I’m actually not trying to advocate for a monolithic, single-sign on access system like Microsoft’s lamentable Passport, but I do think we need a better way of managing all the credentials that 21st century life and work require. Just for the fun of it, I sat down and tried to make a list of all the various codes that I’ve had to access over the course of the past several days.
Real World Credentials
Combination to open my gym lock
Bank account number to deposit paycheck
PIN number for my ATM card
Speed dial numbers on my mobile phone to call my girlfriend
Phone number and 14-digit PIN to use my international calling card
Social security number for various purposes
Credit card numbers for purchases
Five to ten frequently dialed phone numbers
Passwords to access two user accounts on my Mac
Code to disarm the office security system
User identification to access network servers
User name and password to access accounting and time tracking system
Five to ten user names and passwords to access various project extranets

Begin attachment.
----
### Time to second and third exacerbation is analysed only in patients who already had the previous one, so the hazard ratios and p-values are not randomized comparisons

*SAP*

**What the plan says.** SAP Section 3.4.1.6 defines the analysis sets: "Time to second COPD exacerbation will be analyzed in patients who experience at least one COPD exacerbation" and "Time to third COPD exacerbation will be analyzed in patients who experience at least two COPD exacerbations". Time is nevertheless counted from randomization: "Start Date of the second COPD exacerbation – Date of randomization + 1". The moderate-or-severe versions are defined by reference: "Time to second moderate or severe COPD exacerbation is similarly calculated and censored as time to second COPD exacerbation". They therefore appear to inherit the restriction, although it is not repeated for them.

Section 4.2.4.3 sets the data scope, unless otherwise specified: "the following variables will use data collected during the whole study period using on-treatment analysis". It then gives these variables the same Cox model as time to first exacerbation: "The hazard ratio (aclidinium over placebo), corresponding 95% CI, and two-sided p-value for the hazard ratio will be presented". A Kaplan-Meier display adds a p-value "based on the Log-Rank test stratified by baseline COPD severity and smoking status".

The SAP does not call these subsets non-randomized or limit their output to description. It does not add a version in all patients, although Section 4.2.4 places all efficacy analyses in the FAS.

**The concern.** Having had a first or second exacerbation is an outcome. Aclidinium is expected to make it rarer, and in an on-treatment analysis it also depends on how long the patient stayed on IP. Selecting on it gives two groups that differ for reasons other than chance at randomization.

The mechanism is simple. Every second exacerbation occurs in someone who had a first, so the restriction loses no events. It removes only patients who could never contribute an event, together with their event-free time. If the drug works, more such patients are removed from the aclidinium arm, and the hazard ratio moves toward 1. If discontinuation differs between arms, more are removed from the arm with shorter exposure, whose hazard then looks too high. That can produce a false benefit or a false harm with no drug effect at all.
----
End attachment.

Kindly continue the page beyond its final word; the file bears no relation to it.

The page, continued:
Passwords to access various Macs via Timbuktu
Password to accces content management system for our Web site
Web Site Credentials
Password to access Subtraction.com FTP server
Password to access Movable Type on my server
Passwords to access three POP mail accounts
Password for my DreamHost control panel, for managing my Web server
Password for my domain registrar for managing my domain names
Password to access my three instant messenger screen names
Password to access my Amazon account to check on a recent oder
Amazon Associates ID for creating links to products in my weblog posts
Passwords to access Yahoo Mail and Gmail accounts
Don Norman’s “The Design of Everyday Things,” first published seventeen years ago, included an accounting of the codes that a person might need to remember in a day in 1988. Almost two years later, we’ve compounded that average number many times, I think, and we’ll probably keep doing so for at least another decade. It’s a secret agent future, where everything is locked away from everybody. It’s a little scary.
My first thought as I read the article, was that a combination of biometric entry and password would be the ideal solution… but then realized that such a “simple” solution doesn’t appear to meet the mantra of security system gurus: ductility.
* sigh *